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The Genetic Basis of Human Lifespan

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  • Full or part time
    Dr Wilson
  • Application Deadline
    No more applications being accepted
  • Funded PhD Project (European/UK Students Only)
    Funded PhD Project (European/UK Students Only)

Project Description

A new wave of increasingly large scale genetic information is being produced by large population cohorts and next generation sequencing technologies. This opens up novel possibilities in understanding the contribution of genetic variation to many human traits and diseases and their effect on human lifespan, which has hitherto been understudied due to lack of statistical power. This project will focus on the analysis of evidence for genetic associations with complex diseases such as heart disease, type 2 diabetes, Alzheimer’s disease and cancer and examine the impact on human lifespan and healthy ageing. Work will employ 500k subjects genotyped at UK biobank and population cohorts run by us and our collaborators: Generation Scotland, ORCADES(Orkney), EGCUT(Estonia) to examine the nature of the genomic architectures, to explore novel association signals and to follow up confirmed signals using bioinformatic analysis.

Aims & Objectives

To accurately measure the genetic influence on these complex traits. To understand what lifespan has in common with and how it differs from common diseases, for example answering longstanding questions as to whether there are frailty genes which predispose or protect people from diseases in general, or if each disease has its own genetic basis. To understand how disease, lifespan and healthy lifespan inter-relate, genetically.

Methods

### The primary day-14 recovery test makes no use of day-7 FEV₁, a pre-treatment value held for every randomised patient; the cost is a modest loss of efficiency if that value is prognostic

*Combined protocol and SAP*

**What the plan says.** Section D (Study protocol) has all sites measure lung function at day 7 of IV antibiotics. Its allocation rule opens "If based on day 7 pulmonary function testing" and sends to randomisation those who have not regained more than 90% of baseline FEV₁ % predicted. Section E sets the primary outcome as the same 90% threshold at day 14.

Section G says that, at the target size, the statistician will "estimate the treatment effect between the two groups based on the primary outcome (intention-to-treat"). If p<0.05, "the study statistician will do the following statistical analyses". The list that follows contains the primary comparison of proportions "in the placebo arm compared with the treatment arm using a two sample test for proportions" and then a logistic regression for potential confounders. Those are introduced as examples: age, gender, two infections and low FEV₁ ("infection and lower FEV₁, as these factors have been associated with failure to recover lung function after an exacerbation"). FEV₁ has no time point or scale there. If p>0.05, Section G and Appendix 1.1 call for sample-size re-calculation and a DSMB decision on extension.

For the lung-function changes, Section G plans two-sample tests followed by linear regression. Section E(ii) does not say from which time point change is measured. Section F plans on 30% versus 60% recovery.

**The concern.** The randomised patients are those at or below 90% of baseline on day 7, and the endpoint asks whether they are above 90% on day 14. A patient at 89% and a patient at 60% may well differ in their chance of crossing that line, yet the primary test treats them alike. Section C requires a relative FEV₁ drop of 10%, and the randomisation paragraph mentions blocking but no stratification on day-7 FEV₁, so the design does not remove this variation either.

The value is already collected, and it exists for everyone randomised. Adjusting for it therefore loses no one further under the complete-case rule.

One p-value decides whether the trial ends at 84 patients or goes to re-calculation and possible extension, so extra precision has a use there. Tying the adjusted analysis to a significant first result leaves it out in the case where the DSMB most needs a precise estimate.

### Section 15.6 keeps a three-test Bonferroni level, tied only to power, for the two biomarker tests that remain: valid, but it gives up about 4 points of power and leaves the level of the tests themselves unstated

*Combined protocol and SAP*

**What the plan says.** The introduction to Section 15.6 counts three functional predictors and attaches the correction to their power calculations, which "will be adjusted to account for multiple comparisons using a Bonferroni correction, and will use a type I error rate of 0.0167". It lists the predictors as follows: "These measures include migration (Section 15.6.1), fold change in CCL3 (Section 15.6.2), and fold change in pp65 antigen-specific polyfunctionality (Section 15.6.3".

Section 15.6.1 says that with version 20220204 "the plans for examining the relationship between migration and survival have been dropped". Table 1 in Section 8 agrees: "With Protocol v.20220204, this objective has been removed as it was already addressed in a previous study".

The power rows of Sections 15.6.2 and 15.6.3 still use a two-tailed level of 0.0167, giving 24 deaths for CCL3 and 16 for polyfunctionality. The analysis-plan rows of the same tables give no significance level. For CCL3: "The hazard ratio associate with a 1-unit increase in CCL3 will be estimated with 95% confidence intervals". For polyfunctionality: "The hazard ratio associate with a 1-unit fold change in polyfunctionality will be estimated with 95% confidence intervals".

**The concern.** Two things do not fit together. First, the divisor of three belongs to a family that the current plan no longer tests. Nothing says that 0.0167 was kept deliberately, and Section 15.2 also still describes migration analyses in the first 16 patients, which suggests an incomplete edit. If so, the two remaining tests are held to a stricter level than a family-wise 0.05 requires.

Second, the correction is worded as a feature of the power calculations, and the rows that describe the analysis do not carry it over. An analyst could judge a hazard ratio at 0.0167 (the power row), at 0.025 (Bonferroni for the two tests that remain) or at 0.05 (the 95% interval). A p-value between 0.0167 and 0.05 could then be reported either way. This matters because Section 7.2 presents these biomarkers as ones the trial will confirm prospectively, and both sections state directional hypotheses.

Genome-wide array data available on UK biobank and other cohorts will be used to perform analysis of the genetic contribution lifespan using leading genomic software (LD Score regression, GCTA, polygenic risk scores and association analyses using PLINK and R).
There is further potential to develop the use of these data for population genetic inference, the analysis of coding and other functional variation, Mendelian randomization and bi-variate and multi-variate phenotypic analyses, looking at lifespan and health outcomes simultaneously.

Training given

Depending on the student’s background, it may be appropriate to attend courses in the The University’s world leading Master’s programme: Quantitative Genetics and Genome Analysis

Development of computational skills including scripting language and R programming and use of major computational packages (PLINK, GenABEL, GCTA, etc.) and experience with high-performance and parallel computation.

Experience in complex mixed linear model statistical analyses and interpretation of results.
Knowledge of large scale genetic data analysis (association analyses, heritability estimation).
Understanding and analysis of questionnaire data.
Analysis of genetic risk scores and other health predictors.
Interpretation and communication of complex research outcomes to scientific and general audiences.

Supervisors

Jim Wilson and Peter Joshi [email protected]

Please contact Peter in the first instance, if you are interested.

http://www.orcades.ed.ac.uk/team/ruth.html


Application procedure:

Please provide

• CV

• Personal statement indicating how you meet the criteria for this studentship

• marks for your degree(s)

• 2 academic references

Email to: [email protected]

Interviews will be held in Edinburgh (interviews may be conducted by videoconference or Skype).

The studentship will ideally begin by October 2016, or earlier.

Funding Notes

This is a University of Edinburgh studentship: three years of MRC standard PhD student stipend (~£14k subject to confirmation), plus University fees for UK/EU students. There will, in addition, be ~£1k funding towards research costs and conference/travel fees.

References

1. Sudlow C, Gallacher J, Allen N, Beral V, Burton P, Danesh J, et al. UK biobank: an open access resource for identifying the causes of a wide range of complex diseases of middle and old age. PLoS medicine. 2015;12(3)

2. Deelen J, Beekman M, Uh HW, Broer L, Ayers KL, Tan Q, et al. Genome-wide association meta-analysis of human longevity identifies a novel locus conferring survival beyond 90 years of age. Human molecular genetics. 2014;23(16):4420-32.

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